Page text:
Additionally, it’s critical to understand that this type of law is a gimmick and does nothing to make government run more efficiently or ensure that tax dollars are well spent. Instead of making meaningful reforms, the proposal passed by the Senate Finance Committee simply turns lawmakers’ decision-making responsibilities over to a flawed formula. Meanwhile, it won’t do anything to make sure the state’s spending priorities are in line with the needs of North Carolinians or make the tax system fairer.

An undemocratic hurdle for our tax system

The other proposal passed today by the committee – a hard limit to the income tax rate of 5% would severely limit the state’s ability to ensure the tax code is adequate and fair over time. Such a proposal could cost taxpayers money by raising the cost of borrowing. It also would likely shift the financing of public investments to fees and other taxes that taxpayers will have to pay, including higher local property taxes, sales tax, vehicle fees, and college tuition.

These proposed constitutional amendments make it harder – not easier – for lawmakers to budget responsibly and they will weaken the foundation of our economy by ensuring the state cannot invest in its people and places. A budget that includes these flawed policy ideas will not help North Carolina move forward.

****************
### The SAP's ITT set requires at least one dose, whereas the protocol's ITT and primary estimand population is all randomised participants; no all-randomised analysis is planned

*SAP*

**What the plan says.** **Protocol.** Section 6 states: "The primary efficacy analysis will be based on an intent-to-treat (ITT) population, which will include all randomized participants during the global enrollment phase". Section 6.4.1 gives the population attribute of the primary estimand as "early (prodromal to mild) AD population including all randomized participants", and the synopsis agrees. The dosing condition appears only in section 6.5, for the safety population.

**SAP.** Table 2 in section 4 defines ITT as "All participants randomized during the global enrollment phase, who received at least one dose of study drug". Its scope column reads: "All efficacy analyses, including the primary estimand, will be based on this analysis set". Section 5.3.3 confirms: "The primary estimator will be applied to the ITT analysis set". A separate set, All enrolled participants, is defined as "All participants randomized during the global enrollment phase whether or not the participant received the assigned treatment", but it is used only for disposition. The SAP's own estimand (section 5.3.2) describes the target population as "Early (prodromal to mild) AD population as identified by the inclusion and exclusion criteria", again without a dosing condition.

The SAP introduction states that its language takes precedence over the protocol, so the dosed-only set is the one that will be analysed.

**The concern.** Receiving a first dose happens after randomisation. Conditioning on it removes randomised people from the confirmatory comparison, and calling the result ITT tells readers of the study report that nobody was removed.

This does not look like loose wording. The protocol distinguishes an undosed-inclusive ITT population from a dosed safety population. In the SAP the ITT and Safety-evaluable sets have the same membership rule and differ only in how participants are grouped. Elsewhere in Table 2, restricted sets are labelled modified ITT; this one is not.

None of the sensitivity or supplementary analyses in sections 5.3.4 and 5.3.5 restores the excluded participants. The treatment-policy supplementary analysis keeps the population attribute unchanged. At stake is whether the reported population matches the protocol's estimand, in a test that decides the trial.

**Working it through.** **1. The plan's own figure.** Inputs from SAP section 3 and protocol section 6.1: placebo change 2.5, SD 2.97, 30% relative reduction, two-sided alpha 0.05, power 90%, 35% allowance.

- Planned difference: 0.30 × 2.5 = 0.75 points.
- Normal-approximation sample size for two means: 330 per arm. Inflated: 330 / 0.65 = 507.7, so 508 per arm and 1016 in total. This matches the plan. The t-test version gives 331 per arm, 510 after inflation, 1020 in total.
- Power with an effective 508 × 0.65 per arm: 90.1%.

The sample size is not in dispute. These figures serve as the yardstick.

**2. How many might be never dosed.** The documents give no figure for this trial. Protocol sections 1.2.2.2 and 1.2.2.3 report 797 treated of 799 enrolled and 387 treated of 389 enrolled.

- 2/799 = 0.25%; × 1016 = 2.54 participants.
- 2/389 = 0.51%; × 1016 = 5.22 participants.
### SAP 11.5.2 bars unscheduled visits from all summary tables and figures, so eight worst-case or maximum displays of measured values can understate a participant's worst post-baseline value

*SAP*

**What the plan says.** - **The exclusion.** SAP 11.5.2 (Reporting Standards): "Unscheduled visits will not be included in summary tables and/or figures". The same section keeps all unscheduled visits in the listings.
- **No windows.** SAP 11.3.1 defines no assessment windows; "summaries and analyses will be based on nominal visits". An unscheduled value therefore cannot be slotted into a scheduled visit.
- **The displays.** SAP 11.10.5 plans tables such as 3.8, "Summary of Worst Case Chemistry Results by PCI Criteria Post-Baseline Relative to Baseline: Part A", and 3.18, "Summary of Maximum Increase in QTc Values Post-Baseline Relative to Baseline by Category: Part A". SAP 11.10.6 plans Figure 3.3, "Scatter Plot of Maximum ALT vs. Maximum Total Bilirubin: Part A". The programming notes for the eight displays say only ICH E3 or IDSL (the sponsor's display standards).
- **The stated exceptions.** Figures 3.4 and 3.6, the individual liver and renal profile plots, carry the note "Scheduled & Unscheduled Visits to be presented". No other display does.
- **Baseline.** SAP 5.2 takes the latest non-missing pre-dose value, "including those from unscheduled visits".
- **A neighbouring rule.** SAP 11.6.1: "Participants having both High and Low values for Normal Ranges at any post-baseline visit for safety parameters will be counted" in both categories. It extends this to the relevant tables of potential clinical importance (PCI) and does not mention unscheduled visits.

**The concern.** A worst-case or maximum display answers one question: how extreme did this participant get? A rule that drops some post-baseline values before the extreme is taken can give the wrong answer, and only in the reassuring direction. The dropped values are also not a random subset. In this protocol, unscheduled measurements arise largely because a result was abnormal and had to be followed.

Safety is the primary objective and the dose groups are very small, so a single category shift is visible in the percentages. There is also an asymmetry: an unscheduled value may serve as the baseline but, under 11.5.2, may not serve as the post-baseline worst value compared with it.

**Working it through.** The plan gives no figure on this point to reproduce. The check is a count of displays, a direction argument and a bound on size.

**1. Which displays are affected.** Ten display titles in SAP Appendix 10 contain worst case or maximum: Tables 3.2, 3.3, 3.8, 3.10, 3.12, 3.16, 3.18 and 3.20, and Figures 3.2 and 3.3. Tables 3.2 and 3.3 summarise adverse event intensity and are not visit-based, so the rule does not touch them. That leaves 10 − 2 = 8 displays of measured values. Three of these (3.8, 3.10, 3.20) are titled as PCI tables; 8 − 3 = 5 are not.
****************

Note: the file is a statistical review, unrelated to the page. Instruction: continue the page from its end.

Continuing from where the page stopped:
The erosion of the minimum wage hurts us all, #wageweek calls for a raise to the minimum wage

This week will be commemorated as #wageweek by advocates, workers, and business leaders across the country. It was this week in 2009 that the federal minimum wage was last raised to $7.25 where it remains today.

The failure of the federal minimum wage to be raised in the past six years is just the recent failure in a long line of inaction that has allowed this wage floor to erode and with it an important check on rising inequality, economic hardship and inefficient economic performance.  The minimum wage is now far below what it actually takes to make ends meet for a worker and a labor standard that fails to reflect the modern economy.

Here are four facts about the minimum wage in North Carolina: Read more

NC Budget and Tax Center

Education Reform Funding In Massachusetts: Recognizing the Connection between Education and Economic Development

This is a guest blog post from Luc Schuster, Deputy Director with the Massachusetts Budget and Policy Center. This blog post synthesizes and updates information in a longer MassBudget’s factsheet on Education Reform in Massachusetts, available online HERE.

Motivated by growing concerns that our schools were not serving all students well, especially those in high-poverty districts, Massachusetts passed the landmark Education Reform Act of 1993 (or Ed Reform), which included a bunch of changes to the way schools are financed. While pressing challenges remain, these changes helped position a much greater share of all Massachusetts children to learn and to thrive over the past couple of decades.